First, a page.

MUMBAI: Campa Cola residents whose flats have been declared illegal are understandably under pressure, but legal residents whose homes are not up for demolition are enveloped by insecurity as well. Two reports by structural engineers indicate that the remaining structure will not be fit for habitation once the illegal portions are demolished. The legal residents also wonder how the BMC will continue to provide water and electricity while cutting off utilities for the illegal flats. After all, flats in each wing in the compound have a common water tank.
Though it is families living in the upper floors of the compound’s seven buildings who stand to lose their homes, their neighbours on the lower floors have joined the pitched battle against the authorities for several reasons. “We have received reports by two structural engineers stating that the stability of the buildings will be threatened once the top portion is lopped off. After all, how can you crudely demolish columns and beams at the top and hope that the lower portions will remain unaffected? The BMC has a parallel report claiming that the lower floors will be unaffected. We don’t trust the authorities in this matter,” said a second-floor resident.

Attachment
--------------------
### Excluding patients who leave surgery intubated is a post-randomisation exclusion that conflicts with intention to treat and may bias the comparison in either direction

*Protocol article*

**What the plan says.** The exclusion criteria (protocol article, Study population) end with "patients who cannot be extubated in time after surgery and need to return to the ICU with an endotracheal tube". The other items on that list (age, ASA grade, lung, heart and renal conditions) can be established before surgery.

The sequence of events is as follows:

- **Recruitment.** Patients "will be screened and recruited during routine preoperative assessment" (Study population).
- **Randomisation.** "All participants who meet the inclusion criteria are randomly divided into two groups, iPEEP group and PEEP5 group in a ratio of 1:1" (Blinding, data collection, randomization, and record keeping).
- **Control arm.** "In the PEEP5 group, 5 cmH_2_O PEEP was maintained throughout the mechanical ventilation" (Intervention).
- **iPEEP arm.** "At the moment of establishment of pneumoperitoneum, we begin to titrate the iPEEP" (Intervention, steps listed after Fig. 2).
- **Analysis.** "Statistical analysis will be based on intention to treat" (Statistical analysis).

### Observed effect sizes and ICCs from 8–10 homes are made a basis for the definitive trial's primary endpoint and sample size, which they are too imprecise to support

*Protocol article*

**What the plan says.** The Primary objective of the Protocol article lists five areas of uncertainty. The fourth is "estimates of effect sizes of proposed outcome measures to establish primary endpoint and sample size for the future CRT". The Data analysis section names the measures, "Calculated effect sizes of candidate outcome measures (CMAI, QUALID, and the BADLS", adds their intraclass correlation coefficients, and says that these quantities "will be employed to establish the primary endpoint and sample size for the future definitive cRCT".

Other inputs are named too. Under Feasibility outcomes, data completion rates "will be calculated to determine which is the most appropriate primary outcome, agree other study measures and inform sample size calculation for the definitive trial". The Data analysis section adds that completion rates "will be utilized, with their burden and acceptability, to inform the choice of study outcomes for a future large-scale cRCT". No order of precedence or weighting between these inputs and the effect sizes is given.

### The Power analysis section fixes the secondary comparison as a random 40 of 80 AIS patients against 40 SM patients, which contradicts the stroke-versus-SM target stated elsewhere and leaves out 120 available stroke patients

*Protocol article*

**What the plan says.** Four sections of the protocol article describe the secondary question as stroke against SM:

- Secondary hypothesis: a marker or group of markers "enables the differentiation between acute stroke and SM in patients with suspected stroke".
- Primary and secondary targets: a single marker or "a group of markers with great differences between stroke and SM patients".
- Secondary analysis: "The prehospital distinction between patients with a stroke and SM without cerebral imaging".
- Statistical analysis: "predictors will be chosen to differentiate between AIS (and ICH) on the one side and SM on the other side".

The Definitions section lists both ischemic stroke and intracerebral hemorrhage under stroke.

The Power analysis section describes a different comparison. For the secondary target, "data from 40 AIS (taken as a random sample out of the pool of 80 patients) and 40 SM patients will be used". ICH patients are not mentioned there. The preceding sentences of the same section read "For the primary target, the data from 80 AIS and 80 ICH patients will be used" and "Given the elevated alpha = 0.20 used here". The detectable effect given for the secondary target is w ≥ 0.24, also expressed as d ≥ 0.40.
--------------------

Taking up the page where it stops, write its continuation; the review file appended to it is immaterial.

A group of Gujarati women stood guarding the entrance of the compound on November 12. They live in Esha Ekta building and though none of them was affected personally, each stood by her neighbours at this hour of trial. “I dread to think how our buildings will look once the top floors have been demolished. The ghost of our affected neighbours will haunt us throughout. Moreover, the work of actual demolition will continue for at least a year, going by the BMC’s slow pace. Through this time we will have to bear loud noise and flying debris on a daily basis,” said Seema Murarka.
Her friend Jeena Mehta pointed out how a slum over the wall was being resettled into an SRA building right behind Campa Cola. “I wonder how a government that offers free houses to slum settlers till the year 2000 thinks nothing of dishousing owners of apartments purchased with hard-earned money,” she said.
Another society member, Yogesh Malhotra, owns three apartments, none of which comes within the ambit of the Supreme Court’s fire. Yet he has campaigned tirelessly for his neighbours and is the go-to person for media personnel covering the issue. “I had loaned my maid Rs 20,000 to buy a house that is now worth Rs 55 lakh. And to think that my own neighbours’ homes, which are worth crores of rupees, will be razed to the ground! It is a stroke of luck that my own flats are located below the fifth floor. We are one big family and we must stand up for one another,” Yogesh said.